The practice of outlining a book in detail takes an enormous amount of discipline. Focusing on the infrastructure of the story is a whole different ball game than writing in free form and letting things evolve as they may. My first book was a result of rambling writing sessions, often resulting in superfluous content which ended up being taken out of the story. Although it was fun to just write and see what happened, it seemed there had to be a more effective method out there, one that would result in a greater yield with less exertion. Most writers have other jobs, and when it comes to writing time, every moment is precious.

Some writing coaches suggest that creating a detailed outline is the most important part of book writing, and the part where most authors struggle. Writers may spend weeks or even months on the outline alone, to provide some frame of reference for how detailed the outline can be. Writing a book is a project, not unlike building a house. There is the foundation, there are the walls, the flooring, the roof, etc. Only when the skeleton of the house is in place can homeowners enjoy working on some of the more aesthetic features of the home – picking out colors, the yard, creating curb appeal, you name it.

A project manager friend who has been intrigued by the writing process asked how my latest book was coming along. Our casual conversation at a wedding evolved into something else when I mentioned being stuck halfway through the book. The project manager asked if she could help me in going back to the drawing board and getting serious about planning it all the way to the end. I started sending her samples of my content and images of people that remind me of my characters. She would go through what I had written so far against our burgeoning outline and provide feedback: “I don’t think the character would say that on page 73,” or “When are the characters ever going to make it to Barcelona? You said that they have been saving up their mileage points for the trip,” etc.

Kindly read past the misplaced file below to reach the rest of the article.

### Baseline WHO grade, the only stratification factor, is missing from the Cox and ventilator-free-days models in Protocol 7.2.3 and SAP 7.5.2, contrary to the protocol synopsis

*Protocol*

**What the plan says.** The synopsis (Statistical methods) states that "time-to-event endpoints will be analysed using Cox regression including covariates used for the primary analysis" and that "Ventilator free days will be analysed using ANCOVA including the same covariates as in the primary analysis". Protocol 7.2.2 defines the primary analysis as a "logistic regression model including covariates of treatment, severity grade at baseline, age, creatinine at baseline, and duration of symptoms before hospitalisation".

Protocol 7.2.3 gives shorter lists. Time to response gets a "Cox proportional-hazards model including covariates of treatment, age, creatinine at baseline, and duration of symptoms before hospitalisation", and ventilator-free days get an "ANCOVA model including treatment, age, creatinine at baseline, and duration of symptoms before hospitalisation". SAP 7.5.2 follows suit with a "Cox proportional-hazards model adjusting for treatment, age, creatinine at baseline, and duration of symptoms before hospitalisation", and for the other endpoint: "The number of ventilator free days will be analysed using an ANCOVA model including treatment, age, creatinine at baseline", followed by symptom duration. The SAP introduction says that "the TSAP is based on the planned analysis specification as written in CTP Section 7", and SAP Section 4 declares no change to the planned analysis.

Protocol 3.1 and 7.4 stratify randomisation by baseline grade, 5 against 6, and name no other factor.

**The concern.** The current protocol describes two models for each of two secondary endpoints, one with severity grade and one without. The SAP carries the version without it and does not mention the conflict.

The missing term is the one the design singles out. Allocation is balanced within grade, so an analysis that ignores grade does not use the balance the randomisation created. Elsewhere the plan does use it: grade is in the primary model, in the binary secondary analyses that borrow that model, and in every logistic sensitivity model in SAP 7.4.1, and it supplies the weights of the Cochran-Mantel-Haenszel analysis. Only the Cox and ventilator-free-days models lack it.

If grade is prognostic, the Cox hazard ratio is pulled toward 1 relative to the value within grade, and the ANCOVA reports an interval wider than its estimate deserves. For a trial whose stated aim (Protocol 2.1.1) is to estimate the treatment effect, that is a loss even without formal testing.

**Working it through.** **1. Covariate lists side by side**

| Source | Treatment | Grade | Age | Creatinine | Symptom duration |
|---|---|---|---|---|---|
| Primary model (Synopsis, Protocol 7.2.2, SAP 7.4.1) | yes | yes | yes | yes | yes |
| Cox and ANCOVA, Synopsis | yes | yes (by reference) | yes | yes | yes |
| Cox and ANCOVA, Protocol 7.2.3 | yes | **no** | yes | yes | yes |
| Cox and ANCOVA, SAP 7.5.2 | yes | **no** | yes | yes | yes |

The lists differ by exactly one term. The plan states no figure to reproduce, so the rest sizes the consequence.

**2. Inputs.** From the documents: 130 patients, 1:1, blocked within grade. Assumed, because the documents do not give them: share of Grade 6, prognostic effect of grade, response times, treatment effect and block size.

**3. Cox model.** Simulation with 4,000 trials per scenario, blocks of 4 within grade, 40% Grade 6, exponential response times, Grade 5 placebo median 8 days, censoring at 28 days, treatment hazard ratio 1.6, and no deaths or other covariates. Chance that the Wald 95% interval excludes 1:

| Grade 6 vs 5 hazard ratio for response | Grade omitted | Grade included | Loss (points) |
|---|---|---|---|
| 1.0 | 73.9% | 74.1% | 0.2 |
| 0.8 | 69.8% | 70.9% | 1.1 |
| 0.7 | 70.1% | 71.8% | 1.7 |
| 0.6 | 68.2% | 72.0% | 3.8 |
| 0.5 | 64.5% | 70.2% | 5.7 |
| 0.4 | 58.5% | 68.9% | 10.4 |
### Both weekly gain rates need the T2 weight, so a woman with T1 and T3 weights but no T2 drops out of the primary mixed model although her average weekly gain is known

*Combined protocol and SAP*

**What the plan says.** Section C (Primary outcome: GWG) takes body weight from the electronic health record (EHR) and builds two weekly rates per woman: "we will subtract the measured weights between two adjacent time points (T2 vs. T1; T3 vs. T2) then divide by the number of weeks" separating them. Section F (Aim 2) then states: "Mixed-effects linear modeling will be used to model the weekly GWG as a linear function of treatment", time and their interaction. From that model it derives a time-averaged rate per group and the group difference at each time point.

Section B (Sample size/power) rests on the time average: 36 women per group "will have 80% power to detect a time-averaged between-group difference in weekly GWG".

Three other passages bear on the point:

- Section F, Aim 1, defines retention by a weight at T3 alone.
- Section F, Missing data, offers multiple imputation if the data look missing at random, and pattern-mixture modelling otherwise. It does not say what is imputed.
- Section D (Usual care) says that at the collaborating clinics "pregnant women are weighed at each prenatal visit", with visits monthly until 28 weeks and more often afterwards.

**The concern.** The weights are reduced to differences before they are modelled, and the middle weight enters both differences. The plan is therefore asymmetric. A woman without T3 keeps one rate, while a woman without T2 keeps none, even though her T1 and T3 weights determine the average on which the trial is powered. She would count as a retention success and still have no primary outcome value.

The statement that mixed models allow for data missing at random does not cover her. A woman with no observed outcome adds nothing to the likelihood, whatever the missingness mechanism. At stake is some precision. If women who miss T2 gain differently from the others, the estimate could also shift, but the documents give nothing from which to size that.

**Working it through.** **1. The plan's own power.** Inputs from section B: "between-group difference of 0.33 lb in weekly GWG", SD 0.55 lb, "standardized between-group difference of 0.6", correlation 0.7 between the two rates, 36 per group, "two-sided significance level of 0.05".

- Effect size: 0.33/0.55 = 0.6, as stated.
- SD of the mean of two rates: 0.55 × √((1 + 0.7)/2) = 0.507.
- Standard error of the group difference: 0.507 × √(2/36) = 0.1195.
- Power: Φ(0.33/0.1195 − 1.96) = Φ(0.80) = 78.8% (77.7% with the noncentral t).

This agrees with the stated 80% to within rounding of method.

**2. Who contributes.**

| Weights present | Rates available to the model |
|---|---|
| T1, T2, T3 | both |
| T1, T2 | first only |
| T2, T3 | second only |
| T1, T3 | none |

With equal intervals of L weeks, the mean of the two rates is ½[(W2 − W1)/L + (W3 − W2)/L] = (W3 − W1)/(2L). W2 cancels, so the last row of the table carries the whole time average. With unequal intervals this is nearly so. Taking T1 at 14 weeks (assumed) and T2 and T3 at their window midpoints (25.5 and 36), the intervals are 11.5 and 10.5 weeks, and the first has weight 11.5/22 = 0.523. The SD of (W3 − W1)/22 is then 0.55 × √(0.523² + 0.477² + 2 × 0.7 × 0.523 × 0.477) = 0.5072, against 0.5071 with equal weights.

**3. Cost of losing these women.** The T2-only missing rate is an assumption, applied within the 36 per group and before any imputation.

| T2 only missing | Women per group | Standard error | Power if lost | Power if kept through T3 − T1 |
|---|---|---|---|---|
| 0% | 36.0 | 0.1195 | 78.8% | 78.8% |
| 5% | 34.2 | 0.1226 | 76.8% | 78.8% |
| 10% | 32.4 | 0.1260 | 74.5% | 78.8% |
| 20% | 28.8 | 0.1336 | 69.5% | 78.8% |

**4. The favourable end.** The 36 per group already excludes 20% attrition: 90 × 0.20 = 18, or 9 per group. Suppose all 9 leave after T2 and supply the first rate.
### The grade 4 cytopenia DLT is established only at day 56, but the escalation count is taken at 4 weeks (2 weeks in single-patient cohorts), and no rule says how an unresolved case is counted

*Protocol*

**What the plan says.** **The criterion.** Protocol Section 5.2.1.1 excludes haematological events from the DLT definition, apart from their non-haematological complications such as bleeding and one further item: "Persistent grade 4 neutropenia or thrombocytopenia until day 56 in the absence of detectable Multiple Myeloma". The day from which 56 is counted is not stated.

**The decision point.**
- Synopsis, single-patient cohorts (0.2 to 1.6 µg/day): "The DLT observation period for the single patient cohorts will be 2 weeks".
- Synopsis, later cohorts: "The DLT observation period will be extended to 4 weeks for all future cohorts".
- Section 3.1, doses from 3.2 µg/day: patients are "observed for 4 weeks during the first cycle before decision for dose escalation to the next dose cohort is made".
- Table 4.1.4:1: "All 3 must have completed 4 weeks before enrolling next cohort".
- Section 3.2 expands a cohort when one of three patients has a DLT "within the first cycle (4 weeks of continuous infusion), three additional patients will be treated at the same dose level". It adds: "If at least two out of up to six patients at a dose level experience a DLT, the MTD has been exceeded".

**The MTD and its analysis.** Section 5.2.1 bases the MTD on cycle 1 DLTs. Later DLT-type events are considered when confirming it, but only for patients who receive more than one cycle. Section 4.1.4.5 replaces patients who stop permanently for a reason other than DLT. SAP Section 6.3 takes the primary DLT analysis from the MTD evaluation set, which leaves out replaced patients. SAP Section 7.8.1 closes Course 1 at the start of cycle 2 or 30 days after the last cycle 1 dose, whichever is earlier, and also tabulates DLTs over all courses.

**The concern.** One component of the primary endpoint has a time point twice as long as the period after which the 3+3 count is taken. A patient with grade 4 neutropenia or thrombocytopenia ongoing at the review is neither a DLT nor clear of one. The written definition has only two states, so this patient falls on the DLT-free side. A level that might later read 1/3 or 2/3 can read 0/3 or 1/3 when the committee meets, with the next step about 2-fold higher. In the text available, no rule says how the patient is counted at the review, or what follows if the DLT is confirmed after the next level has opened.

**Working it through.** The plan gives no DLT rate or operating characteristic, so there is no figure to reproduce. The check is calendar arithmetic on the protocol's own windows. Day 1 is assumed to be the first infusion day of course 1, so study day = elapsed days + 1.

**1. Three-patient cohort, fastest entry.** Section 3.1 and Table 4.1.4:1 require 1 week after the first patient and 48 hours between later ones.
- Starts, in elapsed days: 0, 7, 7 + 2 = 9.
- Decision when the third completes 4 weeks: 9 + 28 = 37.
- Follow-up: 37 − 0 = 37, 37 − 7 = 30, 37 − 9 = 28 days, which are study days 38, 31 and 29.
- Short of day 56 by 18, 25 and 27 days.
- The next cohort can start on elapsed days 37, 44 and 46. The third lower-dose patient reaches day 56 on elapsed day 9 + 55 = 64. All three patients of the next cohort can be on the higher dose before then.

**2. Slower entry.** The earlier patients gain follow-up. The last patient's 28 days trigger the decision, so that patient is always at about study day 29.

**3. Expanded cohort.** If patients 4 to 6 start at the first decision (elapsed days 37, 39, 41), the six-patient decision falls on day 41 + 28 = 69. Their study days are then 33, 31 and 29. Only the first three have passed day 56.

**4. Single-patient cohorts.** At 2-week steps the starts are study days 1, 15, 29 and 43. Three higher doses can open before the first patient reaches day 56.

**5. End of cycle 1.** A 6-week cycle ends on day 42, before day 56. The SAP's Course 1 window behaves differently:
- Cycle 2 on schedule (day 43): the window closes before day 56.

At first I wondered if it had been a little premature to share my work with someone else. She had questions that were not always easy to answer, such as why I chose one title over another. Each time I had to explain an aspect of the story, it helped me figure out how to convey metaphors and messages with much greater clarity. After a few short weeks of this exchange, we finalized the outline. It’s all been downhill from there. Writing to an outline hasn’t seemed restrictive at all. It’s been like driving with a navigational system in the car, so you can better focus on the traffic, the scenery and the passengers.

Compass and Bible